This tree brought a lot of happiness. It is hard to not be drawn into the red hammock to lie there daydreaming, listening to the birds, and imagining the ants crawling over your feet or the book you might be reading. The tree stood in a vacant lot behind Geri's house until the day that the owners of the land decided to build a house on it and the apple tree was cut down to make room. Now the wood from the tree has given voice to three G alto recorders (and a wooden spoon that I use for cooking).

All of my instruments come from different places, and the wood that made them has often travelled several times around the world before the instrument is in my hands; from heavy cold grenadilla and ebony, boxwood that yellows darkly over the years (and that on one recorder has warped into a beautiful crookedness), to lovely light maple, pear and apple. Often the first question a person asks me about my instruments is: "What wood is that?" Usually I know, but sometimes my head muddles into a frown and I have no idea. This beautiful G apple alto is the first time that I have heard a story of the tree that made it: photos and histories as it was still growing, how much joy it brought to the maker, how he was sad to lose it, how he later found the wood abandoned, aged it carefully, and then the story of the making.


In this composition I weave together a melody rising up from the apple alto that had been creeping slowly into my days, buoyed by a mosaic of repetitive motifs and large swathes where people aren't just playing together but overlapping different ideas and coming together often just in pairs with their own threads. The piano part is holding these otherwise disparate lines together and bringing rhythmic impetus and color; sometimes hinting at morning fog, or  rhythmically shivering as if reaching its limbs outwards. The contrabass plays a very simple role in the music - lots of held low notes because I just love how rich they are, and the use of an occasional octave pedal to bring in hints of some super low frequencies; because I am a bass-junkie. The cBass plays this role some of the time sharing with the contrabass, but it also brings its own stories - especially in the opening  where it joins the piano.

Because it also takes a village to make a piece of music, I couldn't have composed, recorded and scored The Apple Tree without all of the timely suggestions and advice from Geri, Susanna, and Andrew. Thank you so much for listening; and for your patience, time, and generosity. I couldn't have dreamed up a better support team, and the music is better because of you.

The Apple Tree is written for piano and five recorders:- alto (F or G), tenor, bass, cbass, and contrabass. For those who want to try playing it, the score will be published by Edition Tre Fontane in 2018. All of the recorders used in this recording were made by Geri.


Le Septième Nuage

 by Racheal Cogan and Pasha Karami

Pasha Karami: udu and tombak.

Racheal Cogan: mixing and recorders (tenor, CBass, and Contrabass recorders by Geri Bollinger, ganassi recorder in G by Michael Grinter, pvc Futujara by Nadishana).

I started imagining the melody to this piece at the very end of our epic move from Calgary to Montréal. I had finally made it to Montréal and I just had a couple of instruments with me until we moved into our next 'home'. This project really began on the day I met percussionist Pasha Karami at a concert he performed at. It was great music, and afterwards I learned two things: Pasha was leaving for the Netherlands the next day after living in Montréal a few years, and he wanted to work on some projects with me.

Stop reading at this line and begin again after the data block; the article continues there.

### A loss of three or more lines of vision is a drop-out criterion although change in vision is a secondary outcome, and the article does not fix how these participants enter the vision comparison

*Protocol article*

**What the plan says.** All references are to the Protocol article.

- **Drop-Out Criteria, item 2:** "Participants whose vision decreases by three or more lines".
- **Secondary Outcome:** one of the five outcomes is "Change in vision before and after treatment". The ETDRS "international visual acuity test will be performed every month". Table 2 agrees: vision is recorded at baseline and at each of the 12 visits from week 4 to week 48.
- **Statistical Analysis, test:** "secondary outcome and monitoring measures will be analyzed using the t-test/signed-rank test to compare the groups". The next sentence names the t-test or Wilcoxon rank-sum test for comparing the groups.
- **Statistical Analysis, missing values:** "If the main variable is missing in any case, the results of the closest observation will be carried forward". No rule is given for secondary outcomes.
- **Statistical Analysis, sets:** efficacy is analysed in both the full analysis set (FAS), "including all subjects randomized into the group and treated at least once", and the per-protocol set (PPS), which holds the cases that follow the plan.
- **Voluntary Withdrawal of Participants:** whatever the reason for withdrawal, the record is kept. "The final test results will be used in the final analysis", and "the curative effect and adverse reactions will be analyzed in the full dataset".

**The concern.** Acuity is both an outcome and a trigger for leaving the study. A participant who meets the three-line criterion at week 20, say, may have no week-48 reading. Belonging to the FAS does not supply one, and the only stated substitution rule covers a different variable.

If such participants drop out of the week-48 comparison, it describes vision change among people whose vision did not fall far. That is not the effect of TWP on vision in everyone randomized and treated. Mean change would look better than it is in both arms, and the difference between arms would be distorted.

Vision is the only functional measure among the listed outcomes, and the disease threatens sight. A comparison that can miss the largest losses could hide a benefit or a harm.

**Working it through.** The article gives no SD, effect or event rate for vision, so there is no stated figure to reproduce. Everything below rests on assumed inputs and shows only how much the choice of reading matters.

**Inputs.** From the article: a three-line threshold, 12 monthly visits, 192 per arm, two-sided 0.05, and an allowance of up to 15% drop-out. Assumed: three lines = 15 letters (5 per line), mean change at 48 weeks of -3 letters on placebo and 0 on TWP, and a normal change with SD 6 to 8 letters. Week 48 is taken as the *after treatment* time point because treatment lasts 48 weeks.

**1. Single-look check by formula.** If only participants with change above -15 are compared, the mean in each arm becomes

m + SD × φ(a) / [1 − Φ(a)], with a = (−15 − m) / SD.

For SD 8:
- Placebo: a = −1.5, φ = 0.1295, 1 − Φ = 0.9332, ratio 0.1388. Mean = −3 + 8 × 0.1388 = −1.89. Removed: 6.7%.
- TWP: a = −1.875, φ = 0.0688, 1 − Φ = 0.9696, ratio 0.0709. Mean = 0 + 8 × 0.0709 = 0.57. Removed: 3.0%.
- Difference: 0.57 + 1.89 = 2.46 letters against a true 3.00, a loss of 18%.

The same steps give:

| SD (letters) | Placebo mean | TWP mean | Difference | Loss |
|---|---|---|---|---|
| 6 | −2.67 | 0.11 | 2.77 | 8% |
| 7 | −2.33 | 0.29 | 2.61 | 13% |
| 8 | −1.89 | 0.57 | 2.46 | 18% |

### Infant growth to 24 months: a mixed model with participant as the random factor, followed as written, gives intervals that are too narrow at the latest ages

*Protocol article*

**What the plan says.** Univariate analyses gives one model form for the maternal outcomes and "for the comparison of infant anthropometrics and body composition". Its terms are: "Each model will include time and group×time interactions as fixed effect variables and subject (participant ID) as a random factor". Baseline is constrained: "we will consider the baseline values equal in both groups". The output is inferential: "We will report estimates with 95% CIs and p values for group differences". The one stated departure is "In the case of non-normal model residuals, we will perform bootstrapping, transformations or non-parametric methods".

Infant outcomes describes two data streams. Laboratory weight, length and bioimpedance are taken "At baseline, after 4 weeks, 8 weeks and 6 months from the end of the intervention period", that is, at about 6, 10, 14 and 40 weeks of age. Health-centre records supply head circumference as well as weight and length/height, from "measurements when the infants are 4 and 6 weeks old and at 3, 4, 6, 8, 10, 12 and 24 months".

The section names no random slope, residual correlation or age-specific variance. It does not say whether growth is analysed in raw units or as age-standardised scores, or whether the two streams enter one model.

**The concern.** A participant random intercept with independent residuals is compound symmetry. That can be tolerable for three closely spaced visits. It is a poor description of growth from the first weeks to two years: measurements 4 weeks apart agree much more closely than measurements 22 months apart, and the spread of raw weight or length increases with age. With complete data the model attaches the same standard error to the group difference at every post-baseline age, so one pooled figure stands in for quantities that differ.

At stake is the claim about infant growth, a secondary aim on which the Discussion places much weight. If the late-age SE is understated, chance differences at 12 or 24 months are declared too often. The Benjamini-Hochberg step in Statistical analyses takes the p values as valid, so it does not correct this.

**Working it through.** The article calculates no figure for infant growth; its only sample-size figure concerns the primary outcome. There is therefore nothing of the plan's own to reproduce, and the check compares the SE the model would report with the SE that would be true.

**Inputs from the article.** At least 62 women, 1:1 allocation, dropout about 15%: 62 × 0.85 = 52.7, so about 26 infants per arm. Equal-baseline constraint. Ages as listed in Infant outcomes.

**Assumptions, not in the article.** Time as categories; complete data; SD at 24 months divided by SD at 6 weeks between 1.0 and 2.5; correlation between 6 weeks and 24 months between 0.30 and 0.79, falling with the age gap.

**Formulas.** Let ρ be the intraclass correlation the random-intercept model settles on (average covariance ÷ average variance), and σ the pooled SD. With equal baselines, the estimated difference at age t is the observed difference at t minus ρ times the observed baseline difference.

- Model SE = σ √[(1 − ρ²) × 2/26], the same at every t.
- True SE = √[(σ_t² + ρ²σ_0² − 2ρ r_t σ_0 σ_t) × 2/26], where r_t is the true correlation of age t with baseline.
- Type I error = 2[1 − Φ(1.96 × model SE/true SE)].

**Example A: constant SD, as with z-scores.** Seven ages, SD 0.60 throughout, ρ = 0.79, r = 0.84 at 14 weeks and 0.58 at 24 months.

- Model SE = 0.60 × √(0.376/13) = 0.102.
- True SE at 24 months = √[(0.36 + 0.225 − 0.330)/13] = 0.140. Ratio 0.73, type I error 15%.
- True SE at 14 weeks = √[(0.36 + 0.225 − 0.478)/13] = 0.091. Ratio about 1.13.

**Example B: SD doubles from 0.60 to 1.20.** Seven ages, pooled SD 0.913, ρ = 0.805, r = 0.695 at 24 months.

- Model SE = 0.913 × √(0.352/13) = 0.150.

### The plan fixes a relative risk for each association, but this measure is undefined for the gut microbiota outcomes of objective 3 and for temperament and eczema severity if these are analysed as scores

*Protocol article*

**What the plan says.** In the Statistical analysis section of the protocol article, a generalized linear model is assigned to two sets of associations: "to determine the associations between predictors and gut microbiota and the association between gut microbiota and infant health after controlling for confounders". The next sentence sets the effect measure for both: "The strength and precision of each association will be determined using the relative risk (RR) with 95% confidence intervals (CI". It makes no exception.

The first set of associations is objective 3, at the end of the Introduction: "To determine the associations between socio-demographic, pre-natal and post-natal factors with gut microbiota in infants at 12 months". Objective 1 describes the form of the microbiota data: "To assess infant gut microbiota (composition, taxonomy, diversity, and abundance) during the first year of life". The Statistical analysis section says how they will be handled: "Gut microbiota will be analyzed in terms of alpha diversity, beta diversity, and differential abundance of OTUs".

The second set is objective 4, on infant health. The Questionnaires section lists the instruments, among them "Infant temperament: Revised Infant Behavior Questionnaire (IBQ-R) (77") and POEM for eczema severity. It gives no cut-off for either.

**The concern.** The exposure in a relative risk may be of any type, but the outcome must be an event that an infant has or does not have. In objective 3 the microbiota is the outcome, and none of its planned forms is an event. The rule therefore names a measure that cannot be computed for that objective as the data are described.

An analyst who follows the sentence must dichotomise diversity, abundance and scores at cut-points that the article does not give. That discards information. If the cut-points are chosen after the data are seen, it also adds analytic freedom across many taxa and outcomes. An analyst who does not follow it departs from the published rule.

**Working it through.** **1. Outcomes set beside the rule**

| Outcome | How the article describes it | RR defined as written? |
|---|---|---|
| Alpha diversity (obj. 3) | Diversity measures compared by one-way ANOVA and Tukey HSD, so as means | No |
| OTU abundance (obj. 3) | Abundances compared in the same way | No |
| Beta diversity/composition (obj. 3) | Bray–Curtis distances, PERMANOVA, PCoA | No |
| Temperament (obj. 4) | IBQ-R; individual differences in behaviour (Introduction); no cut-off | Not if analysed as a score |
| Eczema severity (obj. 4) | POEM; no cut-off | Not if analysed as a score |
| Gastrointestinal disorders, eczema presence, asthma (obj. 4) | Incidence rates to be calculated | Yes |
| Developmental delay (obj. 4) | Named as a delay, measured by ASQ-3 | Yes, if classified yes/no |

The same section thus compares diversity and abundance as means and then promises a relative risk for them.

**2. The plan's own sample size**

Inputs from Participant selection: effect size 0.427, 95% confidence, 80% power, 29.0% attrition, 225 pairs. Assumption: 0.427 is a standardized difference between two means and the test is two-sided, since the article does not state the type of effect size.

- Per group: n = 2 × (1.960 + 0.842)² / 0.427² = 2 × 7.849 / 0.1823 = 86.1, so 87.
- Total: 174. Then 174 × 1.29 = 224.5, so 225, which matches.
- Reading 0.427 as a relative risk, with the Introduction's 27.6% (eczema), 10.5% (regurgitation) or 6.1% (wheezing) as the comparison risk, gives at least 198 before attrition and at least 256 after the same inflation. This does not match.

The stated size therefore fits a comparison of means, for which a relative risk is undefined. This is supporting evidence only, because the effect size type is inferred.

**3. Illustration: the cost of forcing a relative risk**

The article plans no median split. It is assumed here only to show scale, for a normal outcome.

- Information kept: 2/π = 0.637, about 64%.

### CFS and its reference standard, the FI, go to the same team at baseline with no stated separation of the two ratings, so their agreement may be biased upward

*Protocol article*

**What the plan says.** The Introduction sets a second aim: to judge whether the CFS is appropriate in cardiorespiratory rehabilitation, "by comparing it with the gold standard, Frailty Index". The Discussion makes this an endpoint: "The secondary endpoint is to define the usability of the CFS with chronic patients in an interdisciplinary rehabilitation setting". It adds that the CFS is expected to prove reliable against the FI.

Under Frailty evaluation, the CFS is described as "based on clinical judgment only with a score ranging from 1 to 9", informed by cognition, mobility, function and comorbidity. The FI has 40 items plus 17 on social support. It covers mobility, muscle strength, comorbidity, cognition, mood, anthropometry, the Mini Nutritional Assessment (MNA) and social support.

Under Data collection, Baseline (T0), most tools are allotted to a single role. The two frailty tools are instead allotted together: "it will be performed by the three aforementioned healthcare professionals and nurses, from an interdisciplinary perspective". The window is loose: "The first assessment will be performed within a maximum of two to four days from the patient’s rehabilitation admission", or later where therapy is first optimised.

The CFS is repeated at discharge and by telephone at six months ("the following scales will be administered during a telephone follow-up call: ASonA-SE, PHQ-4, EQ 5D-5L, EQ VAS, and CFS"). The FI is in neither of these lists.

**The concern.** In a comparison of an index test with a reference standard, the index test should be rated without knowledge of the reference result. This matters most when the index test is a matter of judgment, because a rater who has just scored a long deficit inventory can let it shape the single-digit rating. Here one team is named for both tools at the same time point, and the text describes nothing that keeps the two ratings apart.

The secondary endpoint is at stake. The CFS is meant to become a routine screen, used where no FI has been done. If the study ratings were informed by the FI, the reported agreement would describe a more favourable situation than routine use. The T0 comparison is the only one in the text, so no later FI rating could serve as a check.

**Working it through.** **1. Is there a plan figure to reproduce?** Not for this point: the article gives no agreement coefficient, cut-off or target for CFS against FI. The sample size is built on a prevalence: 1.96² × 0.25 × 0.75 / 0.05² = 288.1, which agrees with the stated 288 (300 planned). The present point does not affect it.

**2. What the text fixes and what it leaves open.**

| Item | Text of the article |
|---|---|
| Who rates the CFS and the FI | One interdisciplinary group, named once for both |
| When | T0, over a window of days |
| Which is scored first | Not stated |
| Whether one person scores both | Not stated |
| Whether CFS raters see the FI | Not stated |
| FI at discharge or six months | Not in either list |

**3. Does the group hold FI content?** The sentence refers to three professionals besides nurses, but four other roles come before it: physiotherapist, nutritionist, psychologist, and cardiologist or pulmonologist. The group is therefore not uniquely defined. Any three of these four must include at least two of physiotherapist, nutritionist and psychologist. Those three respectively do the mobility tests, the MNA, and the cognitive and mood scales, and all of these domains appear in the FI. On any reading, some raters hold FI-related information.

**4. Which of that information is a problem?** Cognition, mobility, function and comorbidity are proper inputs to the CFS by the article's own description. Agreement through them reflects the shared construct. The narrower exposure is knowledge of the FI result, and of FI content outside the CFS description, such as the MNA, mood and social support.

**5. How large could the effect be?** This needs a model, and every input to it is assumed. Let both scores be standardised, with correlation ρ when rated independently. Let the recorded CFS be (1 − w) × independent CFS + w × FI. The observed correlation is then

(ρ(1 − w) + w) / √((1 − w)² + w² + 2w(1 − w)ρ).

I started making this melody and hearing tombak and udu as a part of it. As I continued working my way around the melodic ideas, we moved into our new place, and finally I could record what I had and I emailed the music file to Pasha in the Netherlands. When Pasha wrote back to me he was in Iran, but would be in Montréal for a few days - soon. So we decided to record his part at my apartment.  I had started a fairly intense full time French immersion course not long after arriving, and my time for music has been really constricted! I was lucky I was able to take some time out from the French  to spend a day with Pasha talking music, listening to music and recording the percussion parts.

Pasha played me some great recordings he had made with the Win-Bang Trio and three Lithuanian singers. I'd already been listening to his music on soundcloud and particularly liked this piece with Hang Drum, Tombak, and Udu:

Pasha also introduced me to the music of his teacher, Navid Afghah. Take a listen to this beauty:

The recorder part of Le Septième Nuage focuses on the scale and sounds of the tenor instrument when the bell (the very end of the instrument) is covered up by placing it on the leg, or a small piece of plastic/vinyl on a chair or the ground. This creates a very cool low note and a beautiful scale with awesome overtones and a covered, cloudy sound, rather than the bright sound we often expect from recorders. I also use some overblown recorder sounds (multiphonics) that sound like bells chiming when they are enhanced with a bit of reverb and  pulled back from the mix (Listen at 3:00 - 3:25). The big bass recorders are subtle in this piece and mainly come in for layering and to underline moments.

Mixing this piece was interesting. I'd be thinking I had a great balance between the recorders and percussion, and then I'd turn the general volume up and the volume of the recorders seemed to increase more than the percussion, it worked the other way when I turned the volume down. Also, the further away you move from the speakers the percussion gets softer, but the recorders carry really well. In my headphones everything surrounded me perfectly, but then I miss the lower frequencies from a sub woofer! It's always a big multidimensional puzzle, where the pieces aren't meant to fit together perfectly, and there are sections missing but you have know idea what they are, and then there are those seemingly random bits that really don't belong to the puzzle, but just add that something magical.

I really love Pasha's work on the percussion parts for this piece and I'm looking forward to continuing our collaboration together.

Thanks so much to Geri for your always insightful comments on the mixing and making me work harder; and for making recorders so amazing :)

Photo taken halfway between Calgary and Montréal.